Artist of the Week – Wes Lang
Wes Lang lifts the veil of his artistic process. The artist transported his entire studio and more to the Aarhus Museum of Art in Denmark for an exhibition that is accordingly titled Wes Lang: Studio. The exhibition space of the museum is set up to represent the American artists studio in LA. The Studio of Wes Lang is typically filled with pictures, trinkets, materials and treasures gathered by the artist over the years. He uses them as inspiration, playing with his gems while conjuring up the modern mythology of the American dream. The exhibit promises a unique opportunity to sneak a peek into the working environment of this rock n’ roll creative. The reconstruction of the studio is a project in itself, as hundreds of objects have been transported from the original LA space to Aarhus. The installation will feature original wall pieces from Lang’s space in the form of all kinds of objects, drawings and floor coverings made of old Playboy magazines from the 60s and 70s. Fine and cherished Rolex watches with skull engravings will sit on their spot, while his custom Harley Davidson will occupy its prominent place. Over time, the room of the studio has been transformed into a magical space where the artist finds and keeps his ideas, and keeps his most precious possessions. It will give visitors the opportunity to look deeper into the creation process of the iconic artist. So much dedication deserves recognition; therefore Wes Lang is our Artist of the Week.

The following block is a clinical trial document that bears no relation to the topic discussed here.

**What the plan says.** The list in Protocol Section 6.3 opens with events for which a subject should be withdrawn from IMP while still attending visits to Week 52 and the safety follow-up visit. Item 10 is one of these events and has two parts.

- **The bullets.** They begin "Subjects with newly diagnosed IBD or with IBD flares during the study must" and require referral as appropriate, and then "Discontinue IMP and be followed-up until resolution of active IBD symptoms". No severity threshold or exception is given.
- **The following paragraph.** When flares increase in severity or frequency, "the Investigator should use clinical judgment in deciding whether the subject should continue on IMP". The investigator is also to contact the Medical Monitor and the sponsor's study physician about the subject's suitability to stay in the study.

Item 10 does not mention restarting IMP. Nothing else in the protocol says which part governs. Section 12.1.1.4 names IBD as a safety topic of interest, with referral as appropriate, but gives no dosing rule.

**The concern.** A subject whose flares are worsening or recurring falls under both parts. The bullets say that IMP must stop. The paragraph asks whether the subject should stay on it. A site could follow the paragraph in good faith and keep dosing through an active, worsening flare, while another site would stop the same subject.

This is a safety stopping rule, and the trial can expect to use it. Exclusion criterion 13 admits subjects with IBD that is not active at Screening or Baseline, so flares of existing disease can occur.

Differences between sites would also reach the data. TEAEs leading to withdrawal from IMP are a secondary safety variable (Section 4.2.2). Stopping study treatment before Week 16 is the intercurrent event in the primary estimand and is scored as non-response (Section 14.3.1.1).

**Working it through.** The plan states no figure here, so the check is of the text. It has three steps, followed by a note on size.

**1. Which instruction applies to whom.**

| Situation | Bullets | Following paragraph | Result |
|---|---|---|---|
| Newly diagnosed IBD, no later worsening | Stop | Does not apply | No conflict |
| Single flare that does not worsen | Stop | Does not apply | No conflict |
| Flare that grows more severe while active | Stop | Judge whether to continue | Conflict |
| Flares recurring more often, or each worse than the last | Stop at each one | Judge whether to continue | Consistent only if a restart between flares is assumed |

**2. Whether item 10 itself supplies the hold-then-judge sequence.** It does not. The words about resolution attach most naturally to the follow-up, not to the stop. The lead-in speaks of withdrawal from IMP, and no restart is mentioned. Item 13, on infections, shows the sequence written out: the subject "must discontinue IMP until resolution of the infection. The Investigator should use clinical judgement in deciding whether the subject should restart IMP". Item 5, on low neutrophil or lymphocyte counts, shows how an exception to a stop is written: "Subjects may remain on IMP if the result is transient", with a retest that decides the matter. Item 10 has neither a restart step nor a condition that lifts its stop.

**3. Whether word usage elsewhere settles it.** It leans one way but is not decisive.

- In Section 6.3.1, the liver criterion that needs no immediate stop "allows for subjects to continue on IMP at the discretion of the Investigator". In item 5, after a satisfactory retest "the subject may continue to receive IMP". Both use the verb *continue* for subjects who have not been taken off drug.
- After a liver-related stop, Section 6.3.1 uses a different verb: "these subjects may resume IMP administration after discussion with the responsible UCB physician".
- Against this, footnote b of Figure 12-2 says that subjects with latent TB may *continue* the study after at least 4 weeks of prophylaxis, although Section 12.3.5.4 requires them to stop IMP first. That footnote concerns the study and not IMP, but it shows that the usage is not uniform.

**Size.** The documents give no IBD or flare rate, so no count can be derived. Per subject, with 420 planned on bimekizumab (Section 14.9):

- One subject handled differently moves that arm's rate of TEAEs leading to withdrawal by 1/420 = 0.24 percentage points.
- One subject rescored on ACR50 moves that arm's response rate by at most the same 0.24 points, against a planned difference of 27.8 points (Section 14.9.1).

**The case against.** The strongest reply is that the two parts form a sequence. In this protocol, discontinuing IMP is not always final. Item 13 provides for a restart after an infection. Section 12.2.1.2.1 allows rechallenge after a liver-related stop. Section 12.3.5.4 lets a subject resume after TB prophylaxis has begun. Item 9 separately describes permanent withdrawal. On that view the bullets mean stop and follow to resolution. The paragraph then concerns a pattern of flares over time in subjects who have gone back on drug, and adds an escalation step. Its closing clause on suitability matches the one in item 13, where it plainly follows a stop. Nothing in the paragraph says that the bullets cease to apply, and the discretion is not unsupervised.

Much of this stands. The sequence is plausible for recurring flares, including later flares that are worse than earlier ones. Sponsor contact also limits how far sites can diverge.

About Wes Lang
Wes Lang, who was employed at a tattoo shop in his youth, draws from a range of influences and sources for his practice, including Philip Guston, Martin Kippenberger, and Cy Twombly.
Wes Lang’s works are gatherings and reconfigurations of American imagery and iconography, commonly featuring flags, skulls, cowboys, and eagles. He also incorporates clippings of found images from newspapers and pornographic magazines in his work. Lang explains: “I like to take American history and then completely ignore it… It comes out of criticism and great love.” Works like The Promised Land (2005) and Tits and Flags (2008) demonstrate Lang’s ability to reference historical narratives or utopian visions without presenting an explicit narrative in the work itself.
Wes Lang’s art makes use of icons from the visual universe of the American “biker” culture, in which playboys’ pin-up girls, beautiful curved motorbikes and feathered Indians make us think of North America and the history of that continent. However, despite the obvious macho references entailing female nudes and a rude death symbolism, his works often also contain a host of more hopeful elements such as, for instance, the many references to childhood, the good life and friends.